Institution Affiliations


Business Ethics and Stakeholder Theory

Part 1

Top leaders have the responsibility of maintaining the balance of profits with concerns of
stakeholders. The senior leadership must show the need for the organization to earn profits with
the interests of stakeholders, such as the organization employees, clients, and suppliers of
materials, community and their creditors. Top leaders' responsibilities should focus on ensuring
that every concern of the stakeholders is addressed, which is an endeavor to accomplish the
fulfillment of stakeholders, instead of seeking high profits exclusively (Mihelic, Lipicnik &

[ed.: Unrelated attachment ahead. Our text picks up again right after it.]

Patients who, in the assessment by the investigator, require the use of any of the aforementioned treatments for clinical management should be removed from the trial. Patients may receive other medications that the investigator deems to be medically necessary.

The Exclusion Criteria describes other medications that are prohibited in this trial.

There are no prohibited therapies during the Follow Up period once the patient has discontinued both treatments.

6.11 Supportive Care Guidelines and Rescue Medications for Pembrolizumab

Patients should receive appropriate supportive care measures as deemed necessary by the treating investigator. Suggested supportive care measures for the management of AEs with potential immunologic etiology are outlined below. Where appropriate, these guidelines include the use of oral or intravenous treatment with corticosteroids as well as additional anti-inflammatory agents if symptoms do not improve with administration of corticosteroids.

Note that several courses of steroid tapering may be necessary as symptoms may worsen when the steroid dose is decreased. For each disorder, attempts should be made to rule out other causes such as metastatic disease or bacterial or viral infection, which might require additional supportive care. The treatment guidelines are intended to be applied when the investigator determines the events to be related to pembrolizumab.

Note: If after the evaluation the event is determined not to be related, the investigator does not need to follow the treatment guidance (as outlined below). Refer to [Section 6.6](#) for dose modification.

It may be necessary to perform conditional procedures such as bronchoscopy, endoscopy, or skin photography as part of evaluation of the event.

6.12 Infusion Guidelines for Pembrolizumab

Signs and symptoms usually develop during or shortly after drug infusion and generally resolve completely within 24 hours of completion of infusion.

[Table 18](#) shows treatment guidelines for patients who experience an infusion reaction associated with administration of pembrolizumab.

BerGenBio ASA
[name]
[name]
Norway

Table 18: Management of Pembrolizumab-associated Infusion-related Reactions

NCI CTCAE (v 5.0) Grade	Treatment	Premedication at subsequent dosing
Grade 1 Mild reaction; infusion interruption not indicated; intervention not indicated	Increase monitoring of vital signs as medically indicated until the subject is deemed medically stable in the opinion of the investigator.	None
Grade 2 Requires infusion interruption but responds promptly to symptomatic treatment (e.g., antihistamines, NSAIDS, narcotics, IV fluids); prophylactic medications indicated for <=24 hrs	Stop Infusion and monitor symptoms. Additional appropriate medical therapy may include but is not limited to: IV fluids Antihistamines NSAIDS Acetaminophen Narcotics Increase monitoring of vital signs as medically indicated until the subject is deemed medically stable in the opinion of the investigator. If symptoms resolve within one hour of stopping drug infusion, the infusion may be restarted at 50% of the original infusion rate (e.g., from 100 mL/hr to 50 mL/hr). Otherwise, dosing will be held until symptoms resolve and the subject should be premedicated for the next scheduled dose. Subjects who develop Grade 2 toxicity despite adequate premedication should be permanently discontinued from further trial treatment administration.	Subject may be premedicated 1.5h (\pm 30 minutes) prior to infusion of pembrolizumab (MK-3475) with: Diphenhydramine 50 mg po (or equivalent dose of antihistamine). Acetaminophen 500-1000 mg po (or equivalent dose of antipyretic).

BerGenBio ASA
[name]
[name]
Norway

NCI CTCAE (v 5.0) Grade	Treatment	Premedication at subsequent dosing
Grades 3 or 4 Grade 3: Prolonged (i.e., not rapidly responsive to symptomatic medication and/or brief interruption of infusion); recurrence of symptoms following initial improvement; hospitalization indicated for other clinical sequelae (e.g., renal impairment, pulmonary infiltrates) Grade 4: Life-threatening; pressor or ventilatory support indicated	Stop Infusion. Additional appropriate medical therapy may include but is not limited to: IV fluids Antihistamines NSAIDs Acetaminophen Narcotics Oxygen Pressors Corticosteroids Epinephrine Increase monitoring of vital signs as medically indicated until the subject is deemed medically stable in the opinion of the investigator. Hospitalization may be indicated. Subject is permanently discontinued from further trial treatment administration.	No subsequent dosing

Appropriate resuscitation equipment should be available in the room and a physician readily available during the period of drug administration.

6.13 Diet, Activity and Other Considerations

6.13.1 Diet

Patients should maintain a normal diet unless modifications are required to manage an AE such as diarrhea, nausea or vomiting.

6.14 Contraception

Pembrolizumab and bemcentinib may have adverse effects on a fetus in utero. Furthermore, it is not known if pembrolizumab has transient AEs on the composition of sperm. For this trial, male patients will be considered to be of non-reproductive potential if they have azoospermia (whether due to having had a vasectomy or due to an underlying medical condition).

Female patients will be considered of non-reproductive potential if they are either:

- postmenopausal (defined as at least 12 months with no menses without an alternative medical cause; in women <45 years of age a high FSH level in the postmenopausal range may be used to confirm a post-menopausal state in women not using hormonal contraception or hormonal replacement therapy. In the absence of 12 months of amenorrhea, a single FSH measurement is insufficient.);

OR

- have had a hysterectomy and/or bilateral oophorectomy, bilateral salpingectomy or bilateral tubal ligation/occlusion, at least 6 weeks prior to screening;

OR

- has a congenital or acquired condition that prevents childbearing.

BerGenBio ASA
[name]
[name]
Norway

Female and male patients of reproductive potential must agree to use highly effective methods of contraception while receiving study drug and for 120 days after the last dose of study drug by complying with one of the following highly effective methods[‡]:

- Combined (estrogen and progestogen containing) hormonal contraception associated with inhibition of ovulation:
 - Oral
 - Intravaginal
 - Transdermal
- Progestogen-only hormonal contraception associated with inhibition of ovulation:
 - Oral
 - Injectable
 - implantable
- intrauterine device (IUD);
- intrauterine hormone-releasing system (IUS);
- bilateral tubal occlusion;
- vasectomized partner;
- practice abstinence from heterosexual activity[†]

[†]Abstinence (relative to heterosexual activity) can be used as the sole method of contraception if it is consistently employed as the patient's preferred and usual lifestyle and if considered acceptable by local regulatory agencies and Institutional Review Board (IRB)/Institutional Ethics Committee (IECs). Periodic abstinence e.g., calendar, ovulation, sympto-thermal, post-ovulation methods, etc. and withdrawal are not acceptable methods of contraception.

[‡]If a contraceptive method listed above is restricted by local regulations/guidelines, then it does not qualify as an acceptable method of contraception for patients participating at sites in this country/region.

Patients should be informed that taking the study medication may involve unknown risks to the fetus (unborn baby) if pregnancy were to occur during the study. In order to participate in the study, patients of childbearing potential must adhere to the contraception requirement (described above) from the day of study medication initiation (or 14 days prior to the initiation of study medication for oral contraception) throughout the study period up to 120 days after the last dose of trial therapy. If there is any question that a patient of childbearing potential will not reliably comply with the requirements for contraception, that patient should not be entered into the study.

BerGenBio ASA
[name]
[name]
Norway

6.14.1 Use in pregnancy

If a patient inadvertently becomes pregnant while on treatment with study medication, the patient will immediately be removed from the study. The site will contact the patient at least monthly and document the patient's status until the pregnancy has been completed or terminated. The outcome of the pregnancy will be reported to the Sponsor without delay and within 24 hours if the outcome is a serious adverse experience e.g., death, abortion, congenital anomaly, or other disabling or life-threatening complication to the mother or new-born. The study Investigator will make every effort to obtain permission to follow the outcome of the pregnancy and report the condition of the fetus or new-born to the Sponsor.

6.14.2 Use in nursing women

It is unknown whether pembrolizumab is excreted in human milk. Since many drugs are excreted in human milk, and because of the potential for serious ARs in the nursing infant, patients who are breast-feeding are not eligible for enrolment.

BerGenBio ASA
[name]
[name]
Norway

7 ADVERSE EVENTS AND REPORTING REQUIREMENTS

Tekavcic, 2010).
Leaders at the top in the organization have the responsibility of maintaining a high
market position of the organization through strategic planning. CEO, who is the head of the
organization, needs to work with other leaders in the organization to maintain a strong position in
the market through strategies, such as providing after-sale services to the customers, which
attracts new and retains existing customers. Also, top leaders need to ensure that customers get
the value for their money by providing them with high-quality products that meet their desire
(Mihelic, Lipicnik & Tekavcic, 2010). An example is seen in Toyota Corporation, where
customers are provided with the best quality cars, and offered free services for three m...